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Thursday, 21 August 2003
Page: 19292


Mr HATTON (12:30 PM) —`Blow on the coals of the heart, and we will see by and by'. The last words in the play JB by Archibald MacLeish are about human beings caring for each other and extending help and comfort in times of great need, particularly in times of great sadness and sorrow, and of having great traumas inflicted on individuals. The relatively new play JB is really the Old Testament story of Job and how Job was tried and tested through suffering. I had the great honour yesterday to have lunch with Kids in the House and with Foster Townsend from Theodore in the ACT and Helen Bartlett from Richardson in the ACT. I was able to find out a bit from them about how their young lives have been so far, what the prospects are for them, this great suffering they have already had and their fears of even greater suffering because they have type 1 juvenile diabetes.

For most of us, for me certainly, a recognition that they might need some help in terms of having to inject insulin every day was about all I knew about the impact of diabetes—the fact that they would have to prick their fingers and they would have to take care. But hearing the heart-rending stories yesterday from parents and from older juvenile diabetes sufferers about the fact that, by 20 years of age, they faced the prospect of retinopathy, that they could lose all or part of their sight and that all their major organs could be invaded by this disease, was the most wrenching experience I have had since I have been in federal parliament. They did a great job of bringing before us graphically just what their problems are. We need to fix them. This parliament is about providing solutions. It is not about sitting back; it is about providing not just rhetoric and words but cold, hard cash to put into research so that these children do have a life. In the booklet that was provided, Helen said:

My name is Helen Bartlett and I am a 12 year old girl who lives at Richardson, A.C.T. Five and a half years ago my life changed forever. I was always very thirsty and felt sick. We were about to go on holidays so my mum suggested that I went to the doctor to make sure I was okay. My doctor told me that I would have to post pone my holiday because I would have to go to hospital. It was then that I found out I had Diabetes.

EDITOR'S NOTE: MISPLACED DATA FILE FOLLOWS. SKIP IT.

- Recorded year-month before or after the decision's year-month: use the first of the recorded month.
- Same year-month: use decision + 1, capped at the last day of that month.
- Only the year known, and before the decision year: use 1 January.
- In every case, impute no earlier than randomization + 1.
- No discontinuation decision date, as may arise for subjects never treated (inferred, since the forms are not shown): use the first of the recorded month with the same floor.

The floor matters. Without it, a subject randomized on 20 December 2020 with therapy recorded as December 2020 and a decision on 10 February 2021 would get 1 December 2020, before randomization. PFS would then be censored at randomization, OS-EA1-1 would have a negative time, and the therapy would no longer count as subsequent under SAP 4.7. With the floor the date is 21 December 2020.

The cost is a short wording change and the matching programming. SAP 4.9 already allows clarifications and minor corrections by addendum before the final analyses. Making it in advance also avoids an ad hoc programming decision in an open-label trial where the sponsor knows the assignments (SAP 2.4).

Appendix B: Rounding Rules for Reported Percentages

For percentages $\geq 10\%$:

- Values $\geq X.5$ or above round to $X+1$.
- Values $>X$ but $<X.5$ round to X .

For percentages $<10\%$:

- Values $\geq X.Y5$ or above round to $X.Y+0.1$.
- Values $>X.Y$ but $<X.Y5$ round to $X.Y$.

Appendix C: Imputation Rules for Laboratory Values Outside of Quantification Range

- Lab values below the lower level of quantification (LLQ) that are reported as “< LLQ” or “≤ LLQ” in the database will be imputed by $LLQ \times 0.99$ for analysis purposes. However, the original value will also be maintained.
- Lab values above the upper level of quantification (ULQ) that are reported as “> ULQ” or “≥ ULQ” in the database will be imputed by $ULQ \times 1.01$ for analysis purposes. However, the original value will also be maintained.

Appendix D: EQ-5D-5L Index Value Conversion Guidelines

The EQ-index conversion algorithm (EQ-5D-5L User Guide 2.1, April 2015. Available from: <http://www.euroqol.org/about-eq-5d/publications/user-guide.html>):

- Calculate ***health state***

Having Diabetes has had a dramatic effect on my lifestyle. It has effected what my family and I eat and it effects me playing sport. By finding a cure we would be providing me, and those like me, a better quality of life and would diminish the chance of us getting the long term side effects.

By finding a cure my life won't have changed forever, it would have only changed for the short term.

Foster Townsend is likewise an open, sweet, lovely child. He is bright and sharp and 11 years of age; Helen is 13. Foster said:

Now I could tell you about how painful the insulin injections I have 3 times a day are, how lumpy and bruised my stomach is because of these injections. I could tell you that I have to do at least 5 finger pricks a day to monitor my blood glucose levels. I could tell you that sometimes I have to prick my finger 3 to 4 times to even draw blood because my fingers are so calloused. I could also tell you about what it's like for me and my family to go on holidays. How we can't just grab our towels and sun block and go to the beach.

But what I really want to tell you about is how I am beginning to doubt everyone who tells me that there will be a cure soon. Soon is tomorrow or next month not 10 to 15 years away.

It seems an impossible dream sometimes, but I often imagine my life without diabetes, being just a kid like my friends not needing special care and attention.

That's why finding a cure is so important to me and all the kids around the world who have diabetes.

Some $US600 million has been raised for research into this disease. About $A40 million has been raised and expended. This government has put $2.4 million into research for this disease but just one Australian individual on her own, having lost her daughter at 32, has put forward $5 million. We as a parliament cannot be unaffected by the heart-rending scenes we saw yesterday and the beauty and wonder of those kids who need our hard, cold cash to go into research to brighten and open their lives for the future.